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With “Turandot” the lyrical season of Colón continues tonight

With “Turandot” the lyrical season of Colón continues tonight

Aníbal Lápiz: Yes, she was the second Turandot of this production, in 1994. The first, a year before, was Galina Savova. With Eva Marton we also did it several times abroad.

Q.: And it even came to Luna Park because of the popularity it had.

TO THE: Exactly, it was done on Luna. There, at first, Oswald did not want to perform it, he was not sure, the acoustics, the place, in short. He didn’t like the idea. When we received the proposal we were working in Dublin. But I insisted, I told him that it was interesting because another, more popular audience was going to go to Luna Park, that audience that for one reason or another is afraid of Colón. And in the end it was such a great success that there were eight performances for eight thousand people each, something that had never happened before at Luna Park, because the “Madama Butterfly” that they had brought from La Plata, had four performances planned and they had to do only two. There was no public.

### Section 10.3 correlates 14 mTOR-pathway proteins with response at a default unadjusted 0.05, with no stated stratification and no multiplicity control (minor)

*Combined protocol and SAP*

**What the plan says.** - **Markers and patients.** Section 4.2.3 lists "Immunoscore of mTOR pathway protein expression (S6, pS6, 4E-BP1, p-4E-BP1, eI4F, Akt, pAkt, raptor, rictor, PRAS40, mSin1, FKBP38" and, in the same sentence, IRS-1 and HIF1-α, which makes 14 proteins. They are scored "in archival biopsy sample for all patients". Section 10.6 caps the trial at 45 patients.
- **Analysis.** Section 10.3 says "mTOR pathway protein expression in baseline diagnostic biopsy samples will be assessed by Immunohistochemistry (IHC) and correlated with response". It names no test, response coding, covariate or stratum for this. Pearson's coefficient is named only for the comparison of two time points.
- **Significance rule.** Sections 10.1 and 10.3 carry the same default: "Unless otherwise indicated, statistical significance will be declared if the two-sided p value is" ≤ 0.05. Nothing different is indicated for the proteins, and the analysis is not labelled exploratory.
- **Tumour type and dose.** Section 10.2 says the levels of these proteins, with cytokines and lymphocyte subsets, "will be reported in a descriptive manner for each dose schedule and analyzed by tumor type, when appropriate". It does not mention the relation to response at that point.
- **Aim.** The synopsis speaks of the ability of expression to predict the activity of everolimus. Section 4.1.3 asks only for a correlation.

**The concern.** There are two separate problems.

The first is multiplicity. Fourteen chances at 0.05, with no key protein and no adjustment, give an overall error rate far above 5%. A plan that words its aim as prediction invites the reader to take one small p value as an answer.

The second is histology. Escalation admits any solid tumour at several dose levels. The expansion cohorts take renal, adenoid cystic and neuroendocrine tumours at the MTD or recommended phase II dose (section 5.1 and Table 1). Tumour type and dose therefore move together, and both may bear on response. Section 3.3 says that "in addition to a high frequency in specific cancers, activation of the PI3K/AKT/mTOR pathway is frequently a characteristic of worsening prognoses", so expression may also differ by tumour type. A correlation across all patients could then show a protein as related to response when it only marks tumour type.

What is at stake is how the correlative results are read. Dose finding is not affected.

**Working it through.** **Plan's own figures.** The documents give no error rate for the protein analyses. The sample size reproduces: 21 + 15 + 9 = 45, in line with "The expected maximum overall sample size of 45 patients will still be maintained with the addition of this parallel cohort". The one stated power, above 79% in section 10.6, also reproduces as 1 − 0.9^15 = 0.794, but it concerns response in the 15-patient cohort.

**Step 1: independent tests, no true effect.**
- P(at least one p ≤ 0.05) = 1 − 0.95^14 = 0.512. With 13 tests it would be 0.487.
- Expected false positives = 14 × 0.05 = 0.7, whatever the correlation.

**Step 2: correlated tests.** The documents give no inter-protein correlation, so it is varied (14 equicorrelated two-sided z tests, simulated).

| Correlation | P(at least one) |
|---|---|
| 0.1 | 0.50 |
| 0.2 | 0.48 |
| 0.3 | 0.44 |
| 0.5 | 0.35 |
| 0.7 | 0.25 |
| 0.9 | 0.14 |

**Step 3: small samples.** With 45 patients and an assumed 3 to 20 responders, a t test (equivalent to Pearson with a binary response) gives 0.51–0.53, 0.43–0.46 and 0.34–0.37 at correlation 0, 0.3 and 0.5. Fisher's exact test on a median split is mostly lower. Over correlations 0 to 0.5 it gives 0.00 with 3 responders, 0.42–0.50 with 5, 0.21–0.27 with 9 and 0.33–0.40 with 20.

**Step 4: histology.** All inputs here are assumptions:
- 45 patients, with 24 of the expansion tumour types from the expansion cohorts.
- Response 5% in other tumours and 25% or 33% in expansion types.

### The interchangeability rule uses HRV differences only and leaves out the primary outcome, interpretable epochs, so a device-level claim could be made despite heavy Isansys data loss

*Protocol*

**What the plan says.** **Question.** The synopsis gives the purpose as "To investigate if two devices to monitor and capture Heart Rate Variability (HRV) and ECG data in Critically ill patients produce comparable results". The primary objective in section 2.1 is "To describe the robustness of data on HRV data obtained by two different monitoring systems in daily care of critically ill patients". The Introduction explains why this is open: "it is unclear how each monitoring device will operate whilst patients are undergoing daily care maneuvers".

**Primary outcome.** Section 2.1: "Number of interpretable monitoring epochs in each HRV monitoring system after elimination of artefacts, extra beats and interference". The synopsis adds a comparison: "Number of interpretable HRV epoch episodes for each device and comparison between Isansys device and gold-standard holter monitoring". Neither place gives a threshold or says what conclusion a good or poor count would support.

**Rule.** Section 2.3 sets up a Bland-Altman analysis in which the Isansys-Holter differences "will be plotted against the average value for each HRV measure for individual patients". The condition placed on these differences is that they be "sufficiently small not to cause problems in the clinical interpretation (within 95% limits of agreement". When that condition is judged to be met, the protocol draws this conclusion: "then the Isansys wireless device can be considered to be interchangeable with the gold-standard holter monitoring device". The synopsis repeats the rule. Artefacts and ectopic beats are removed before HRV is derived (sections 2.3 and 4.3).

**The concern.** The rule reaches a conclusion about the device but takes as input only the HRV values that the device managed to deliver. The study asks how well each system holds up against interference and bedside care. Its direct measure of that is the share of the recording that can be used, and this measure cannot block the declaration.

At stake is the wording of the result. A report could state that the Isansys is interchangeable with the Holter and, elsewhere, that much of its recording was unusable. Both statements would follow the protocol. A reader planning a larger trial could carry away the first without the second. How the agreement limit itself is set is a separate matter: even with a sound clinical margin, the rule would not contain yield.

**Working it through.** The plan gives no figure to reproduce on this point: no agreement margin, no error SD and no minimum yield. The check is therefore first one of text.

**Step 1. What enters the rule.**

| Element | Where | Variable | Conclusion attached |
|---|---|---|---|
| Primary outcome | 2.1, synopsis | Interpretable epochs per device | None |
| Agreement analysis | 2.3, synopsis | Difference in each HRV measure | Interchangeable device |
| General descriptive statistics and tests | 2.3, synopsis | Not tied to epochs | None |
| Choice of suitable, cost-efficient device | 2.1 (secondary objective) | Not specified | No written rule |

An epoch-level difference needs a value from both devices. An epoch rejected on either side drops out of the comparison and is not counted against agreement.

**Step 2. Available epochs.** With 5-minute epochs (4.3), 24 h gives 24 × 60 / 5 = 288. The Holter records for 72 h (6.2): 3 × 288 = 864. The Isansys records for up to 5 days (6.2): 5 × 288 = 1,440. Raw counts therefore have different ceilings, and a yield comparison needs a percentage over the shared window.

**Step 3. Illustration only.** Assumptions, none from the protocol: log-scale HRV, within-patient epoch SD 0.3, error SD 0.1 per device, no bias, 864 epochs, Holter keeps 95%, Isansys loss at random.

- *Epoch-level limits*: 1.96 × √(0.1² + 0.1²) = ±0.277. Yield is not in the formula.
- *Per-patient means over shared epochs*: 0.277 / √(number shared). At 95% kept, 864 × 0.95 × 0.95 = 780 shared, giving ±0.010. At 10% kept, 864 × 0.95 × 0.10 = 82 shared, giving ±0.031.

Q: This “Turandot” has a spectacular nature that is unusual in our environment.

TO THE: It’s true. Perhaps only our “Aida” is similar. And it is so beautiful that people see it in the Colón. With all the living forces it has, the people who work, the workshops.

Turandot by Giacomo Puccini – Season 2019 – Photo (c) Arnaldo Colombaroli.JPG

Q: How was the version created?

TO THE: Look, I did it so many times, some with Oswald, others by myself, that sometimes my memories get confused. It seems to me that it premiered first in Chile, because it was a joint production. That on the one hand helps, but on the other it makes the procedures greater, because every time we represented it in a different city, Chile sent one thing, Columbus sent another. The locker room was shared, half was made there, half here. We couldn’t find enough workshops for everything that needed to be done. It’s only when you see it that you realize how huge it is. Finally, at the Colón it was decided that they wanted to have it entire, and everything was done here. And here we are, once again.